Unearthing ancient historical sites and learning about its complex details may take archaeologists several years when done the conventional way. However, an advanced technology known as ground-penetrating radar (GPR) eliminates the need to excavate these sites out in order to study them. Using the technique, researchers have mapped an entire ancient Roman City in Italy.
Falerii Novi, which is located 50 km from Rome, was 'unearthed' by a team of researchers from Ghent University and the University of Cambridge, using GPR. Several structures and features, including those that have been never been observed before, were identified. It was first occupied in 241 BC and is believed to have survived up to 700 AD.
"The astonishing level of detail which we have achieved at Falerii Novi, and the surprising features that GPR has revealed, suggest that this type of survey could transform the way archaeologists investigate urban sites, as total entities," said Martin Millett, the corresponding author of the study.
Mapping The City
Historical records of Falerii Novi have existed throughout time. Fortunately, the now underground city, is not buried under modern buildings. It has been studied using other non-invasive techniques such as magnetometry. However, GPR has enabled the gathering of a more accurate understanding of its landscape and design.
Falerii Novi is well documented in the historical record, is not covered by modern buildings and has been the subject of decades of analysis using other non-invasive techniques, such as magnetometry, but GPR has now revealed a far more complete picture.
The function of GPR is similar to that of RADAR. Radio waves bounce off objects and the 'echo' produced is used to construct a picture at different depths. Attached to their quad bikes, the GPR equipment was towed by the archaeologists. The entire area of 30.5 hectares within the wall of the city was surveyed, and readings were recorded at every 12.5 cm.
Challenging City Planning Norms of The Era
Beginning with the physical changes that the city underwent during the course of existence, the new GPR data sheds light on several changes that the city underwent. According to the data, evidence of stone robbing are visible.
The notion that the urban design of Roman cities was standardized has also been challenged by the study. For example, in comparison to other well-researched cities and towns such as Pompeii, the layout of Falerii Novi was found to be less regimented. Structures such as the bath complex, temple and the market building that were unearthed were architecturally detailed. This is uncommon for a small city from the era.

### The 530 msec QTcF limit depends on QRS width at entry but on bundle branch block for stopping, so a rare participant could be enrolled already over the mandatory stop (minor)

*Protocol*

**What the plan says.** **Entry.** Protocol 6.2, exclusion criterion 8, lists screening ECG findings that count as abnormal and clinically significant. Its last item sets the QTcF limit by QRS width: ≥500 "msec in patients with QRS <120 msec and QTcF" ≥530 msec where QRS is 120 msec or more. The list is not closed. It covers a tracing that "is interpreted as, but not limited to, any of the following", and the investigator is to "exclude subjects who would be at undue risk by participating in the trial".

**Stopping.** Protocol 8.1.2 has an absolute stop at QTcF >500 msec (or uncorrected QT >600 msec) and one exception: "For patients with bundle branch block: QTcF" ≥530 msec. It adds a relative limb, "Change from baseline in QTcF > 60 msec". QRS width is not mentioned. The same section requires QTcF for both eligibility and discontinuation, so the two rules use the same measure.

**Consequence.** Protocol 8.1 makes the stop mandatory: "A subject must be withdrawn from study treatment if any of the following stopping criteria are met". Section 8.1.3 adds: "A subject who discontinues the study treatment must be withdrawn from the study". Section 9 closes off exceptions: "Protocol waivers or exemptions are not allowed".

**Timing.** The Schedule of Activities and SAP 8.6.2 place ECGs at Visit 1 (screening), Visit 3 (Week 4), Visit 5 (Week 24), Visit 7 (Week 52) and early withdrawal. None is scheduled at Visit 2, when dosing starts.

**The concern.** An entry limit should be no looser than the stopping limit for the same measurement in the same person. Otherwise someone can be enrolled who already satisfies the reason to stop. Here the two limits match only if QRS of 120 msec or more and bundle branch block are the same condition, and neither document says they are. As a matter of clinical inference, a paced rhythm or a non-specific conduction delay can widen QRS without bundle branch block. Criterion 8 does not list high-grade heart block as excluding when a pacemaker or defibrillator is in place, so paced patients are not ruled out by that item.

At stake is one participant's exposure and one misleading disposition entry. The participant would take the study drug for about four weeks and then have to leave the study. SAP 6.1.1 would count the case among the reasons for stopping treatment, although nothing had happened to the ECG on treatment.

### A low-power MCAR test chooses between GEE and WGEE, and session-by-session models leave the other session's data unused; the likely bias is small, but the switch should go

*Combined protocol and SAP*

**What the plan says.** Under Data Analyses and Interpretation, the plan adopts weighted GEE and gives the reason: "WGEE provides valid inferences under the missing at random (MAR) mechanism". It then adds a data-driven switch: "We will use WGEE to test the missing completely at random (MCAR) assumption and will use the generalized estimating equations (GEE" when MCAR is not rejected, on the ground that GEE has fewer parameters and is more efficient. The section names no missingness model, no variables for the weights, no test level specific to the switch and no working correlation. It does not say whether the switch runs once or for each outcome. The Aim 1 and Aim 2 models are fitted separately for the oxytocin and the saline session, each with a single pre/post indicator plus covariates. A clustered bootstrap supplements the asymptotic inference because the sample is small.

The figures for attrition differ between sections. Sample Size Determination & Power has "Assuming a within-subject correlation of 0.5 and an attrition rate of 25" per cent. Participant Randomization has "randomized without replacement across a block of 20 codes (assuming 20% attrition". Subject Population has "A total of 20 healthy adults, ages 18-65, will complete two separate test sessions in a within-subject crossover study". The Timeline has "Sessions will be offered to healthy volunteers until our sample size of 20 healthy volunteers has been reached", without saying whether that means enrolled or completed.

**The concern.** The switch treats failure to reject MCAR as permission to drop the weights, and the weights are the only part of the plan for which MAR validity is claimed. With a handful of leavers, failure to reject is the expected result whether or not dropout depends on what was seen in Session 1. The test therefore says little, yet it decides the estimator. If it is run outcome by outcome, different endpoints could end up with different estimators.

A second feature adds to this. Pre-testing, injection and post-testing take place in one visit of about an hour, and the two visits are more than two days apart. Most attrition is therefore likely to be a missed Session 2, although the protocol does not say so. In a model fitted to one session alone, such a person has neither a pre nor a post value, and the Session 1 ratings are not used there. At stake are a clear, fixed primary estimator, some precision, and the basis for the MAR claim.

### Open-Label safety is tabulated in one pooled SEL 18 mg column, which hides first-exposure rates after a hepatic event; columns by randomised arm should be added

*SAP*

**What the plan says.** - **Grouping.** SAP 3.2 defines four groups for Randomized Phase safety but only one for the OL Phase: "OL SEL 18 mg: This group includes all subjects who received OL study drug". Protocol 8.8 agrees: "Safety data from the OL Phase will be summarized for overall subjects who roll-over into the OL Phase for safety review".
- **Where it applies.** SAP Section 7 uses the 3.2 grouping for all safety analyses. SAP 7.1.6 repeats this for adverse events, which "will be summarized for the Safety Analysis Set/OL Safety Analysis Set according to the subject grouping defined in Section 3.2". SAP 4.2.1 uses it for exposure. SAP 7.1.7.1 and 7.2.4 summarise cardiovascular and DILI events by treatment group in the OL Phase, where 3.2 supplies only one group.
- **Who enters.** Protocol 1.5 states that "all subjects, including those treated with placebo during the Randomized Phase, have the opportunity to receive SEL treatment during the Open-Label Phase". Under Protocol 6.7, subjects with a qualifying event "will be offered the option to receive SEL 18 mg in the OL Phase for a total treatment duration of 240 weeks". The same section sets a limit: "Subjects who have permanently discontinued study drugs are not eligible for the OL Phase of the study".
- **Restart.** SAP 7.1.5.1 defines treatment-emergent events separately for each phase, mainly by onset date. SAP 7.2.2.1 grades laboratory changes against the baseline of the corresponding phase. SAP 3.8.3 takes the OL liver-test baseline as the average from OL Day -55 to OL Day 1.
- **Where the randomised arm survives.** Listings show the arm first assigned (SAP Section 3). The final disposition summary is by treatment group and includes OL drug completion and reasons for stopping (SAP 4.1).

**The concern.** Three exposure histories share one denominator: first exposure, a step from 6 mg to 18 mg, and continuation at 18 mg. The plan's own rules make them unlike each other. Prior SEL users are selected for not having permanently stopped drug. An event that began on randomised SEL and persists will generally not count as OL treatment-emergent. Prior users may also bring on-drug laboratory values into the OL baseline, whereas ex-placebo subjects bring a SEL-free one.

Complex And Detailed Design
One of the findings that amazed the scientists was the pipeline system within Falerii Novi. In the southern district of the city, a massive rectangular building with a series of connected water pipes led to the aqueduct. Interestingly, these pipes can be found tracing across the city. Against the accepted norms of city designs of the times, the piped ran beneath the city blocks and not just along the streets. The authors believe that this large structure could have been an open-air, and a substantial part of the public bathing complex.
Another unexpected finding was that of two enormous structures facing one another, near the north gate of the city. They stood within a covered passageway with a central row of columns known as 'porticus duplex'. According to the archaeologists, no such parallels have been found in other well-studied cities. It is likely that these structures were part of an imposing public monument, and formed a sacred area at the edge of the city.
Potential of GPR Technology
Findings from the study can have substantial influence in the area of archeology. That is because the excavation of several ancient cities is nearly impossible due to their sheer size or because of them being buried under modern structures.
The GPR technology has already been employed by the team to map other ancient sites such as Interamna Lirenas in Italy, and Alborough in North Yorkshire on a smaller scale. They aspire to see its use on much larger sites.
"It is exciting and now realistic to imagine GPR being used to survey a major city such as Miletus in Turkey, Nicopolis in Greece or Cyrene in Libya. We still have so much to learn about Roman urban life and this technology should open up unprecedented opportunities for decades to come," expressed Millet.